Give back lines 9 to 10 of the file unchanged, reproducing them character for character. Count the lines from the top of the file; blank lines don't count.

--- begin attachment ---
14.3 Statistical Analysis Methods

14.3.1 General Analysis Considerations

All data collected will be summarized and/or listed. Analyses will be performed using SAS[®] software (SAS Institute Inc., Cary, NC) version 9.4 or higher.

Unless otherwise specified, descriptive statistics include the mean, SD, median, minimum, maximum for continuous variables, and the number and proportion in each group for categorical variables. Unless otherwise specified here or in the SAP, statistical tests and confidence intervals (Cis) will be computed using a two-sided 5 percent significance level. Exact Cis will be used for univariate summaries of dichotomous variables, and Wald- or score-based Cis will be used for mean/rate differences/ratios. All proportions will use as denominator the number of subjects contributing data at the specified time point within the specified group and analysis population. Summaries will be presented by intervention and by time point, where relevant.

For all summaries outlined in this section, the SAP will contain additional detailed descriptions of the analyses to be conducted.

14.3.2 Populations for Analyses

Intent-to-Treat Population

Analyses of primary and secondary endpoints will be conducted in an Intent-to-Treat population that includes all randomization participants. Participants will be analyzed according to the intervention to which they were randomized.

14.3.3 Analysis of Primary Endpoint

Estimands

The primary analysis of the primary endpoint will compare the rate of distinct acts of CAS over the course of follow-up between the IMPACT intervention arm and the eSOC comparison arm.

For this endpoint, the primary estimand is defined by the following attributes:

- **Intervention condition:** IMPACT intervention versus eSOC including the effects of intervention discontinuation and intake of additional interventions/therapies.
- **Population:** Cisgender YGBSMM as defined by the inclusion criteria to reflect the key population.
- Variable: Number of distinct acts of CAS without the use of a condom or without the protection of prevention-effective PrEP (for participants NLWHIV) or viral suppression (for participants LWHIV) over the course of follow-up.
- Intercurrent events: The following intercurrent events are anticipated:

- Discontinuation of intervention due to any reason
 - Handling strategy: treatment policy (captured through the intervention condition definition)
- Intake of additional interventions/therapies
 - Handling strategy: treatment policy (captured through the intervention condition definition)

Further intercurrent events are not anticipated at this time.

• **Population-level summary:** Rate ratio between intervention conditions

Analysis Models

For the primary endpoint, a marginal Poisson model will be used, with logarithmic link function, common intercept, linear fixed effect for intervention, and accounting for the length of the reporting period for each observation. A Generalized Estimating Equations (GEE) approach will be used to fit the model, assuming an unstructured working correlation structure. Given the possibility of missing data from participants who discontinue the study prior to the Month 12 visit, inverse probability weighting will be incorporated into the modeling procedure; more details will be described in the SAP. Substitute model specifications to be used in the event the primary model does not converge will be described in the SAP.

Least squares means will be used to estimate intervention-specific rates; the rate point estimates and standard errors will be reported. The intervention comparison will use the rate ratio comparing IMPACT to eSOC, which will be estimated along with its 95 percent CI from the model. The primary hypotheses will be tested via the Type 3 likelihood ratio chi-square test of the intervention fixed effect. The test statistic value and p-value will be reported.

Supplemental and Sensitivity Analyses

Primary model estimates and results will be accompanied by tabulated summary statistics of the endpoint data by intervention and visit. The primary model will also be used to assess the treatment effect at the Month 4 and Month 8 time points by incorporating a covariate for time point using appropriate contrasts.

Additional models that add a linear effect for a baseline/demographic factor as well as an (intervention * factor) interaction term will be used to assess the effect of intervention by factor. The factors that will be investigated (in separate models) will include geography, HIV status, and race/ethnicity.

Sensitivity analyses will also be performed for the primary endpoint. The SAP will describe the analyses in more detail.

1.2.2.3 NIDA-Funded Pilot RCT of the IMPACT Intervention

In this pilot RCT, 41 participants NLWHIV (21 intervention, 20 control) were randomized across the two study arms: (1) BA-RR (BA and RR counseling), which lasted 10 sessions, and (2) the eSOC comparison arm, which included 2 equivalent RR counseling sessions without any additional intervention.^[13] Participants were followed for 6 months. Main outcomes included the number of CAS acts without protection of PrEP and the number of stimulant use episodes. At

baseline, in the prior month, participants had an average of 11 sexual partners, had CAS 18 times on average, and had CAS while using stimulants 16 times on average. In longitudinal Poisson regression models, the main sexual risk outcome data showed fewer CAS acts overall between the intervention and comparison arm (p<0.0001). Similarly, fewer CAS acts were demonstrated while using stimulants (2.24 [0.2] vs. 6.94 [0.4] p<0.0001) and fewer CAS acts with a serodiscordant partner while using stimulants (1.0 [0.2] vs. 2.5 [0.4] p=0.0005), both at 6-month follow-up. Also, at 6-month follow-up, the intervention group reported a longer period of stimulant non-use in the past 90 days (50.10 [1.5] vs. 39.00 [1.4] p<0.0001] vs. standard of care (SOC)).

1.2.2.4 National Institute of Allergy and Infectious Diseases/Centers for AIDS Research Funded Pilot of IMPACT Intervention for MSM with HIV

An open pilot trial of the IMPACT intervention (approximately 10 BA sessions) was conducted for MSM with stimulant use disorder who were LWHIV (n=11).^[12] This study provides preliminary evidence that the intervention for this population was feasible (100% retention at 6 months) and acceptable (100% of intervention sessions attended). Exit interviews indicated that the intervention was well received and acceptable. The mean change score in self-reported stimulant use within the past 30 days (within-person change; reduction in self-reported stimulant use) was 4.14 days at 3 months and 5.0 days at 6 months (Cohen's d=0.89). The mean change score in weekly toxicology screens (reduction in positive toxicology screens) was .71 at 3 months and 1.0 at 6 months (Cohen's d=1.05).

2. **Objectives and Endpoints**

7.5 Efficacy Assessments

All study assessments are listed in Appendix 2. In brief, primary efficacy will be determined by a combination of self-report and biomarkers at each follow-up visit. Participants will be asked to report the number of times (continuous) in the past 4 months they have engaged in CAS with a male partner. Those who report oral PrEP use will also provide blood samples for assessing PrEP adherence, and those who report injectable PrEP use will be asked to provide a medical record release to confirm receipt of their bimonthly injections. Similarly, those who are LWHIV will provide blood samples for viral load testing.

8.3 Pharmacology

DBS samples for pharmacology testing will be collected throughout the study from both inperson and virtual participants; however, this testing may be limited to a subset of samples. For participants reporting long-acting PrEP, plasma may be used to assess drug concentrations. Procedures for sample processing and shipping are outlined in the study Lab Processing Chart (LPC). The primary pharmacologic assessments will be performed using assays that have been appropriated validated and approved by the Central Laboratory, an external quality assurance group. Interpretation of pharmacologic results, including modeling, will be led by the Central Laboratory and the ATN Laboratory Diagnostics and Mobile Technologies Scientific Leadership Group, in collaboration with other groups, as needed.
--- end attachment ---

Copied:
14.3.3 Analysis of Primary Endpoint

Estimands